What is the difference between assault and battery?
So it’s important to understand that in some states, assault and battery are used interchangeably, but in Florida, they mean very different things. In Florida, you commit the crime of assault if you threaten to hit somebody. You commit the crime of battery if you actually hit them.
Simple assault and simple battery are both considered misdemeanor offenses in the state of Florida. Simple battery is a 1st degree misdemeanor with a maximum penalty of one year in the county jail and a $1,000 fine. Simple assault is a 2nd degree misdemeanor with a maximum penalty of 60 days in jail and a $500 fine. Things get a lot more serious if there’s any allegation that a weapon was used to either commit the battery or the assault. If you use a weapon to threaten someone with great bodily harm, the potential charge that you would face is aggravated assault with a weapon or firearm. That charge is a 3rd degree felony, punishable by up to five years in prison.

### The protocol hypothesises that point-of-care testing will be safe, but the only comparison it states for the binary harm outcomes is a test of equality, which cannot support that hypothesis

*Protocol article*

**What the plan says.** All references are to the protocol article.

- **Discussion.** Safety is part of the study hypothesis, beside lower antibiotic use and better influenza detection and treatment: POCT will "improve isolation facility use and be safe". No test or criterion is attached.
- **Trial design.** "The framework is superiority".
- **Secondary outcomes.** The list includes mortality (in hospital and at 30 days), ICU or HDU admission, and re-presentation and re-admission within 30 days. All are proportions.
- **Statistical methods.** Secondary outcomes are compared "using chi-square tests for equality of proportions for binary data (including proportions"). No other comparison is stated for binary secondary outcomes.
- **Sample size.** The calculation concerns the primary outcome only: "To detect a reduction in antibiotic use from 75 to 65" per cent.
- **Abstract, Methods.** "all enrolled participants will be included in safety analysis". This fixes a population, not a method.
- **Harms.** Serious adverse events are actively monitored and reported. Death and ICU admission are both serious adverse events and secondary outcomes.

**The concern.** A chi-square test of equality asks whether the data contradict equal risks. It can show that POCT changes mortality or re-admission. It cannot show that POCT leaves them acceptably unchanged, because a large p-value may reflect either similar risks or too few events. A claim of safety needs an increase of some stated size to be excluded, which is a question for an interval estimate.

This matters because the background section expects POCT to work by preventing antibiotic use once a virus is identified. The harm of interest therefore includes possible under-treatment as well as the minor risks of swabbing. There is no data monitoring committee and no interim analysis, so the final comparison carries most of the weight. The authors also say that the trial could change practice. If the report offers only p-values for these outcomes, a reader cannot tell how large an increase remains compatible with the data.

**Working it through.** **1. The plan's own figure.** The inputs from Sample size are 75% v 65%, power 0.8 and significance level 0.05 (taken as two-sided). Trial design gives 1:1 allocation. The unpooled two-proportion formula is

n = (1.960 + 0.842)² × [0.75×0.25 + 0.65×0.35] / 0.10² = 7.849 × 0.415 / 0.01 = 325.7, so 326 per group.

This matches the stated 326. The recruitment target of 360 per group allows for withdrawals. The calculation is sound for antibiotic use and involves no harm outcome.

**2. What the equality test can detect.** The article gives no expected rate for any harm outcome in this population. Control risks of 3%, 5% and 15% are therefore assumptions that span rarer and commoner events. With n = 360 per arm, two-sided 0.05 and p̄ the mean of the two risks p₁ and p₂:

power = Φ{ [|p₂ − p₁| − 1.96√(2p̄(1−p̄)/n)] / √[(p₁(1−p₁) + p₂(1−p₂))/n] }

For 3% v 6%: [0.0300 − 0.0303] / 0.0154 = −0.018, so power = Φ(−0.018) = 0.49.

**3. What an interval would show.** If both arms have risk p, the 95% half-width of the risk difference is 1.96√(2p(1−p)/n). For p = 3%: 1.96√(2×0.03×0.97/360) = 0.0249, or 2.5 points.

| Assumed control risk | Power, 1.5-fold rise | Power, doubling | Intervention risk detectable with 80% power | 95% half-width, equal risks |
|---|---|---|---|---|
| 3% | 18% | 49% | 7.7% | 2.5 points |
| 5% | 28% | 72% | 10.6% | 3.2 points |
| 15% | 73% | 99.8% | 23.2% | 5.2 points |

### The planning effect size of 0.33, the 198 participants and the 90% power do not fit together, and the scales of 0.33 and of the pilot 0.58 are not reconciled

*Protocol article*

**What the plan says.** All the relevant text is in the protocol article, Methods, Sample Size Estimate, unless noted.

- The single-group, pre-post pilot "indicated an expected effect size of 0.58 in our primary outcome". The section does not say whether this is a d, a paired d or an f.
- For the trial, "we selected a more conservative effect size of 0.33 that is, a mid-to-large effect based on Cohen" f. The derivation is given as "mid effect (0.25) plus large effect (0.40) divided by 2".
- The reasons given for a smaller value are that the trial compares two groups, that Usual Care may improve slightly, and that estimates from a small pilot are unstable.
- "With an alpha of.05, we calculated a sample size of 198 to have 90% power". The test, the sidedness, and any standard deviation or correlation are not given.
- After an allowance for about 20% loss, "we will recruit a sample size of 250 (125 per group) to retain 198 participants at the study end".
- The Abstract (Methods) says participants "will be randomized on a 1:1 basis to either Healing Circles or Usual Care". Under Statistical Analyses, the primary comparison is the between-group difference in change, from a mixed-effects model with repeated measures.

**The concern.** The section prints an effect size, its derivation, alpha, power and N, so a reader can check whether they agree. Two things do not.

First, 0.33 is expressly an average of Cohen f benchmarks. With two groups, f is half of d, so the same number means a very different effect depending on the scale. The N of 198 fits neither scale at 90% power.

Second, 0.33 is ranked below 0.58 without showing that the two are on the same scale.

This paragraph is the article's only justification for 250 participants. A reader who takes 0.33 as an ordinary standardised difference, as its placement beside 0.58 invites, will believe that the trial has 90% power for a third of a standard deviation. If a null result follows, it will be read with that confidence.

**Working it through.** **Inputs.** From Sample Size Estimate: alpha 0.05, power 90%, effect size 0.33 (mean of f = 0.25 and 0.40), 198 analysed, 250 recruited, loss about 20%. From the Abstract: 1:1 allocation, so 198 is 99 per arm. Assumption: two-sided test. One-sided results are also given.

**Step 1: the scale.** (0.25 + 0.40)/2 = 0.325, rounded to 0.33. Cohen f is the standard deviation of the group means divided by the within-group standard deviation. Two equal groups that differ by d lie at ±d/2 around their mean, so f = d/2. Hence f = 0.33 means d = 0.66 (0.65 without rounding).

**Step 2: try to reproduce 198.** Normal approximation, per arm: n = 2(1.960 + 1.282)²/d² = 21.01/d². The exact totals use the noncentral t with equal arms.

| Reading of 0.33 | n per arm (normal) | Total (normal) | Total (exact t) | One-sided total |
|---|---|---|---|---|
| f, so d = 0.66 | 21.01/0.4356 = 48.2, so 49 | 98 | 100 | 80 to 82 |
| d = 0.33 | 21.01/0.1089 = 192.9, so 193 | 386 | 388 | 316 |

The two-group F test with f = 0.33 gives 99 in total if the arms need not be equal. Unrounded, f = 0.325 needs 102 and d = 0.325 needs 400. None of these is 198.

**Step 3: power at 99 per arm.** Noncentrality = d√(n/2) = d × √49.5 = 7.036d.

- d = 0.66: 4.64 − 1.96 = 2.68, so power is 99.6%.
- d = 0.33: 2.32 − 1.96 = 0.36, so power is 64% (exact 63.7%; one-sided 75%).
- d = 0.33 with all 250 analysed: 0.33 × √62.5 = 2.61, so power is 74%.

If you actually hit someone with a deadly weapon or hit someone or hit someone and cause great bodily harm, you could be charged with aggravated battery. Aggravated battery is a 2nd degree felony with a maximum sentence of 15 years in prison and a $10,000 fine. It’s also a charge that requires a mandatory adjudication of guilt, which means that if the judge the jury find you guilty of this offense, it will be a permanent felony conviction on your record.
As you can see, these charges can escalate very quickly and can become very serious. If you’re facing a charge of either assault of batter, call Flaherty Defense Firm today and get the help you need.